Sounds to me as he needs to be treated for post stress traumatic disorder.

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MSNBC's Lawrence O'Donnell Criticizes Cops As Aggressors

Veteran reporter Lawrence O'Donnell of MSNBC delivered harsh words against the New York City Police Department for arresting hundreds of people without just cause. He especially berated them for arresting a man with a video camara.

“The reason that man is being assaulted by the police is because of what he has in his hand,” O’Donnell said, while showing a video clip of a man with a video camera being tackled by police. “He’s holding a professional grade video camera. Since the Rodney King beating was caught on an amateur video camera, American police officers have known video cameras are their worst enemy. They will do anything they can to stop you from legally videotaping how they handle their responsibility to serve and protect you.”

“Everything those cops did this weekend to those protesters they’ve done to someone else when no video camera was rolling,” he later added.

Perhaps this is the media coverage the protesters were hoping for all along.

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Commanding NYPD Cops Abusing Powers More Than Rank And File Cops In Protest

 

In what may be a glaring example of the class divisions being played out during the Occupy Wall Street protests, commanding New York City police officers are abusing their powers more than the rank and file officers.

“You would think it would be the other way around,” said activist Patrick Bruner in a telephone interview with Photography is Not a Crime Monday. “You would think it would be the cops with the least experience.”

“In almost every instance of police brutality we’ve seen, it is the white-collared supervisors doing the abusing. The blue shirt police officers have mostly been on our side.”

The videos confirm his statements.

Bruner, one of the spokespeople for the group, also said that commanding officers have been targeting videographers and photographers.

“We’re not sure if the superior officers have an order or at least a tactical understanding to eliminate any ability for us to get the word out, but it’s obvious that they are specifically targeting the people running our live stream,” he said.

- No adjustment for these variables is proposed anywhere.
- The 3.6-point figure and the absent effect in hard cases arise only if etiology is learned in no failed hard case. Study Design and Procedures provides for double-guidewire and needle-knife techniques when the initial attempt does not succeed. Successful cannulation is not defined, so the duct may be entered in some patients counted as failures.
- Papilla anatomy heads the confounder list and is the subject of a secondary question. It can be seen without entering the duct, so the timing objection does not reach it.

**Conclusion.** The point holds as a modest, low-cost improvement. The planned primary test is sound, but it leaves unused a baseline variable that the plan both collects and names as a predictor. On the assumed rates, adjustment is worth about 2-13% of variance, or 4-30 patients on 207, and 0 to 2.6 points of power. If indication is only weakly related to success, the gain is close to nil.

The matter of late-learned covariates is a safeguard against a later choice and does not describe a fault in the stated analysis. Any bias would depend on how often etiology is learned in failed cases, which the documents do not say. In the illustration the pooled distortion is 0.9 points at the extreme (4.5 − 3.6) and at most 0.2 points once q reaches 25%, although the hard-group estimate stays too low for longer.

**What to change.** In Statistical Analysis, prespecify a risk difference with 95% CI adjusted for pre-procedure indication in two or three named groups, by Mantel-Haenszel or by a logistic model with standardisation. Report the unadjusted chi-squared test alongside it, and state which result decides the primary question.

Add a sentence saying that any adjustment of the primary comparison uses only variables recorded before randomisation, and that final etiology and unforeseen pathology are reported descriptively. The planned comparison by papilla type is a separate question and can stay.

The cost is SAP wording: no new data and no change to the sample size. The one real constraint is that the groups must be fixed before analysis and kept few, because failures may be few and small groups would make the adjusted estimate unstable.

On Saturday, right before the protesters began their march from Zuccotti Park to Union Square, police officers arrested two videographers who were live streaming for their site.

A white-shirted supervisor initiated those arrests, he said.

The Occupy Wall Street site also stated they “received unconfirmed reports that over one hundred blue-collar police refused to come into work in solidarity with our movement.”

Anthony Bologna

The most obvious incident of supervisory police abuse so far was committed by NYPD Deputy Inspector Anthony Bologna, a 29-year veteran caught on video pepper spraying a pair of women who were already detained and not resisting (watch the above video).

The women were standing behind an orange barricade held in place by blue-uniformed officers when Bologna snuck up behind the officers and shot a stream of pepper spray towards the women before disappearing into the crowd again.

The spray even struck at least two of the blue-uniformed officers, who were pretty upset at him.

“They did not look happy,” said David, a photographer who was standing on the outside of the barrier, who asked that his last name not be used when contacted today by PINAC.

“They yelled his name out after he walked away. They looked upset and were rubbing their eyes.

“They looked as if they wanted to help the women who had gotten sprayed but they couldn’t because they had to keep holding the fence.”

In fact, the white-shirted supervisors would reach over the barricades and grab whomever they thought was a leader in the group and pull them out to arrest them, he said.

David, who lives in the city, said he has been photographing the protests for four days and agreed that it was the white-shirted supervisors abusing their powers.

“I would stand and talk to some of the officers in blue and thank them for protecting us,” he said. “They seemed open to what we were doing and appreciated it.

“But the cops in the white shirts were the ones giving the orders, yelling into the microphones, telling them who to arrest.”

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It was David who first identified Bologna by comparing videos and zooming in on his name tag, then posting his findings on his website.